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Quantum computers of the future? This material may be the key

You may have seen or read a lot about quantum computers in the past years, like how they have the potential to completely outperform classical computers in terms of computation time for more complex problems. However, the emphasis is on their potential: the main reason we haven’t all thrown our regular computers into the recycling bin and replaced them with quantum computers is that qubits, the quantum equivalent of bits, are extremely unstable. Having functional quantum computers requires exceptionally cold temperatures (not far off from –273.15 °C!), a very isolated system such that the environment does not affect the quantum information, and hence a highly sophisticated error correction protocol. Overcoming the challenges that come with quantum computers are essential as companies such as IBM and Google rapidly develop this novel technology.

Electrical characterization

What if we could create robust qubits that have a high fault-tolerance? This is where topological materials come in with their unique properties: in essence, they allow for encoded quantum information to remain unaffected by local perturbations due to topological states being non-local in nature [2]. In the research that I conducted with the NanoElectronics group at the University of Twente, we investigated tin telluride (SnTe) for its so-called topological crystalline insulating properties. Before this material can be used in any future applications, electrical characterization is essential. The electrical characterization in my paper focused on determining the carrier concentration and mobility in SnTe nanowire devices. My thesis revolved around the design, modeling and measurement of these topological nanowire devices. I will summarize the main findings from my paper in this article and conclude on what is the next step in this research.

Background doping

Before I go further, I want to clarify a few things about the material system. As you may have learned in a course on Semiconductor Physics or similar, materials can principally be insulating, semi-conducting, metallic, or perhaps even semi-metallic. In a nutshell, tin telluride being a topological crystalline insulator means that its bulk is electrically an insulator, while its surface contains conducting states. These metallic surface states are in fact the topological states that we are interested in. However, the real world is of course not so ideal: fabrication of tin telluride involves the generation of many tin vacancies, which act as a massive p-type background doping, masking the topological surface states. So, an important first step in this research is to fabricate tin telluride in such a way that we can suppress this doping as much as possible. Two things have been done in this regard: tin telluride is investigated in the form of nanowires as the surface-to-volume ratio is optimal in increasing the likelihood of observing the surface states of interest during measurements. Something else that is done to decrease the influence of the bulk doping is the alloying of tin telluride with lead telluride, an n-type semiconductor with the same crystal structure. Tuning the tin-lead ratio allows the bulk carrier concentration to be minimized, with one important drawback: at one point, we will lose the topological states that we want to make later use of. You can imagine that optimization during fabrication – which I was not involved in – is not an easy feat, and optimization is still presently going on. Moreover, the nanowires – which are in fact fabricated in Eindhoven – must be made into devices so that measurements can be performed, which can also go wrong and requires multiple iterations to improve the recipe.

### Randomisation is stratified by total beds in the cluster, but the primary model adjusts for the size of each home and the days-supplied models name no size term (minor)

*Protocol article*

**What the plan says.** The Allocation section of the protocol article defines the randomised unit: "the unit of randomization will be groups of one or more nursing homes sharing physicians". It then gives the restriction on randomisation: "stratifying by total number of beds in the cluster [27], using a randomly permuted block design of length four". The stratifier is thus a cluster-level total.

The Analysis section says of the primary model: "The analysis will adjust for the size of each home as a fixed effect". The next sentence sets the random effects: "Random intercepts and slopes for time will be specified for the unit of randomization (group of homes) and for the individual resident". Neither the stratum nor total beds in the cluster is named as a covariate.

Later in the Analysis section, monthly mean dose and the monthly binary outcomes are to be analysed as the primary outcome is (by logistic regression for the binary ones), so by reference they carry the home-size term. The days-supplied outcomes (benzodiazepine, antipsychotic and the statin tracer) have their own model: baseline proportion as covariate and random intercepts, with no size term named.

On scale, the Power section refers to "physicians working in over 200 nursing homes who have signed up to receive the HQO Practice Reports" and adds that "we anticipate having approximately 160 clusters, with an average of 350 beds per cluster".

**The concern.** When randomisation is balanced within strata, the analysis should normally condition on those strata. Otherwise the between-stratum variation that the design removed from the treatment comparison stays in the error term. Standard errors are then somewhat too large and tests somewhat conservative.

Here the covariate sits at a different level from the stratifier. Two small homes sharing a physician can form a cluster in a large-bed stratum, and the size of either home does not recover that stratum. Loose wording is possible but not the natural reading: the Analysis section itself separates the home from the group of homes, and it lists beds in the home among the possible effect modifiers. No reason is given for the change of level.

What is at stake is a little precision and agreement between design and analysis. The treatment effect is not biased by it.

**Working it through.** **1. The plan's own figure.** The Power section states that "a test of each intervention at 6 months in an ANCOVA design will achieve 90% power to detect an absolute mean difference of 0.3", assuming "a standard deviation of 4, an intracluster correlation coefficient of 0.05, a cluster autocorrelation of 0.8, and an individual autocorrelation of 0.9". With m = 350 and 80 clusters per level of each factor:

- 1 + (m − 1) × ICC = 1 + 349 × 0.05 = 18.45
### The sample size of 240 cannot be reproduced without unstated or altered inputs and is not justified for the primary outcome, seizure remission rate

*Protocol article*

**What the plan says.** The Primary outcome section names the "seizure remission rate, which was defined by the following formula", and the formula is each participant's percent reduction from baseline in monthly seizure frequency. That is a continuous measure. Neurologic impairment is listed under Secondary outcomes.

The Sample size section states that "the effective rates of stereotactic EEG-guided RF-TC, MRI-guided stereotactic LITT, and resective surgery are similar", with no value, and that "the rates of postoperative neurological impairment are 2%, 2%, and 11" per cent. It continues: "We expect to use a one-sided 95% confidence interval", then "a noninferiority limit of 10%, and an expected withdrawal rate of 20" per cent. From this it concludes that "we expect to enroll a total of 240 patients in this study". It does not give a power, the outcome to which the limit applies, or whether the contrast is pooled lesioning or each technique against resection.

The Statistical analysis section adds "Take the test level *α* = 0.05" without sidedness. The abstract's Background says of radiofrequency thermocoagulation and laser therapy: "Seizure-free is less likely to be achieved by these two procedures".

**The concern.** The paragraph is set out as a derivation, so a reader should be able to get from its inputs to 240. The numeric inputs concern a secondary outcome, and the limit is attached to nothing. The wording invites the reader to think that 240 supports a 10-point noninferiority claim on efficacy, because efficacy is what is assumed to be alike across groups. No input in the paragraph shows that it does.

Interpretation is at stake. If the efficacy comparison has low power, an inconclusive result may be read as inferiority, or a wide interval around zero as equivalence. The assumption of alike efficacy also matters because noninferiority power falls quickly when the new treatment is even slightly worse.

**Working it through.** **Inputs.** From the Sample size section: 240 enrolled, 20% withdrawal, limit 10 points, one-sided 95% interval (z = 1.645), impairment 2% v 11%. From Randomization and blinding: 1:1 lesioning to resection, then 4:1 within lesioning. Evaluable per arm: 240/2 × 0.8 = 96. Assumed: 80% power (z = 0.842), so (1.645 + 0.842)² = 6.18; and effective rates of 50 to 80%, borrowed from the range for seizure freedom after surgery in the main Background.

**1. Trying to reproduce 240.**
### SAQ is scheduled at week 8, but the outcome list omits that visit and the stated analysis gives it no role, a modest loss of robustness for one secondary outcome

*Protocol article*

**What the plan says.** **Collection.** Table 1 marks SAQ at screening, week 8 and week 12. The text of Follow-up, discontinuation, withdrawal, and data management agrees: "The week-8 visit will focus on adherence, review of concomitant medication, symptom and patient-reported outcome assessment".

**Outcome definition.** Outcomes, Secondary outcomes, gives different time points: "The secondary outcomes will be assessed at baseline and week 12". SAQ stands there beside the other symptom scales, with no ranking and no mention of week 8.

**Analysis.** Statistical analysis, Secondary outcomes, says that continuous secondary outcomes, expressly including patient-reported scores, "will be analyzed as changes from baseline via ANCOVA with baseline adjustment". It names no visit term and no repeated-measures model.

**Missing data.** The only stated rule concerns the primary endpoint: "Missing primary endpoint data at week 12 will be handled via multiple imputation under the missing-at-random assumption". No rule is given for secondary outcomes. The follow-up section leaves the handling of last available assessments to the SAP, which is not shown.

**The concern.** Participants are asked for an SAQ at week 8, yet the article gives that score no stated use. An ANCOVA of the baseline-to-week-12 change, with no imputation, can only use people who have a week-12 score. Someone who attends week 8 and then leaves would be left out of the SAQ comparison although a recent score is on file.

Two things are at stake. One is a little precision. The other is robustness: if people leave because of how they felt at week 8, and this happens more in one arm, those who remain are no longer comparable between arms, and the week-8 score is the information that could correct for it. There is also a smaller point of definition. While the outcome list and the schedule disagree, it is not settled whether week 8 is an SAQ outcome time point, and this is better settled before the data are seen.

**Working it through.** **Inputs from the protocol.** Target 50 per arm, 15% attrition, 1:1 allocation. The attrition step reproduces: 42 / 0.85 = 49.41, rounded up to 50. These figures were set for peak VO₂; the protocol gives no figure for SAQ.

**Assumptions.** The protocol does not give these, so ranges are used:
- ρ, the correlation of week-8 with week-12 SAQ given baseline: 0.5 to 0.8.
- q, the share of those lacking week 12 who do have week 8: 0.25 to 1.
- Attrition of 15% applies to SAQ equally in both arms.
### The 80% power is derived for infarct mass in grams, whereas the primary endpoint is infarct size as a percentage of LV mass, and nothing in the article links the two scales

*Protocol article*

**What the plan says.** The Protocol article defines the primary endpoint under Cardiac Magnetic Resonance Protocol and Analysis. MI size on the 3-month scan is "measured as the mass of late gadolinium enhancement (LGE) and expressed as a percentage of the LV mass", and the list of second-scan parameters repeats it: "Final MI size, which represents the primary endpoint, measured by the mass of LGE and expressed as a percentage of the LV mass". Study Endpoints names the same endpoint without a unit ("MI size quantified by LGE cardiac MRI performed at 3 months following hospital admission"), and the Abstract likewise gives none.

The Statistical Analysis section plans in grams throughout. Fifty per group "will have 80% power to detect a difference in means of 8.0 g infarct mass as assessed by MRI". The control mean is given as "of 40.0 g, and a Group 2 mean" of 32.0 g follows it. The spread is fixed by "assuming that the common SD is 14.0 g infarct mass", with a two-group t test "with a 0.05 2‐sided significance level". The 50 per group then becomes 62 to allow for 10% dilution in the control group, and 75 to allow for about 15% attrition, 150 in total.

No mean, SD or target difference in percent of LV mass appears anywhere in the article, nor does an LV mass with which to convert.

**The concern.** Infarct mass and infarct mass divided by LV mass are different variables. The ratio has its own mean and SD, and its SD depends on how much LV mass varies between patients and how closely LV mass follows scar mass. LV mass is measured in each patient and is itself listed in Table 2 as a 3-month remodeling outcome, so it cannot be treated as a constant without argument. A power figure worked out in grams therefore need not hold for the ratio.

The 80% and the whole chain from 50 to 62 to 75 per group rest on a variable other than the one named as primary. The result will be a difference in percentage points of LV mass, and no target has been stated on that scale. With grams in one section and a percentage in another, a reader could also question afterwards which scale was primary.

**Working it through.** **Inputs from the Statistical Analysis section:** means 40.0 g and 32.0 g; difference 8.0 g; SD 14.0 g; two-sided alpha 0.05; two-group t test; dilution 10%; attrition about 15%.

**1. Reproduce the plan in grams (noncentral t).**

Field-effect measurement set-up

Two main measurement set-ups were researched in my paper, one relying on the field-effect, the other on the Hall effect. The field-effect is just as you may know from the field-effect transistor: by applying a gate voltage, we can locally deplete the charge carriers. The carrier concentration is then given by the following formula: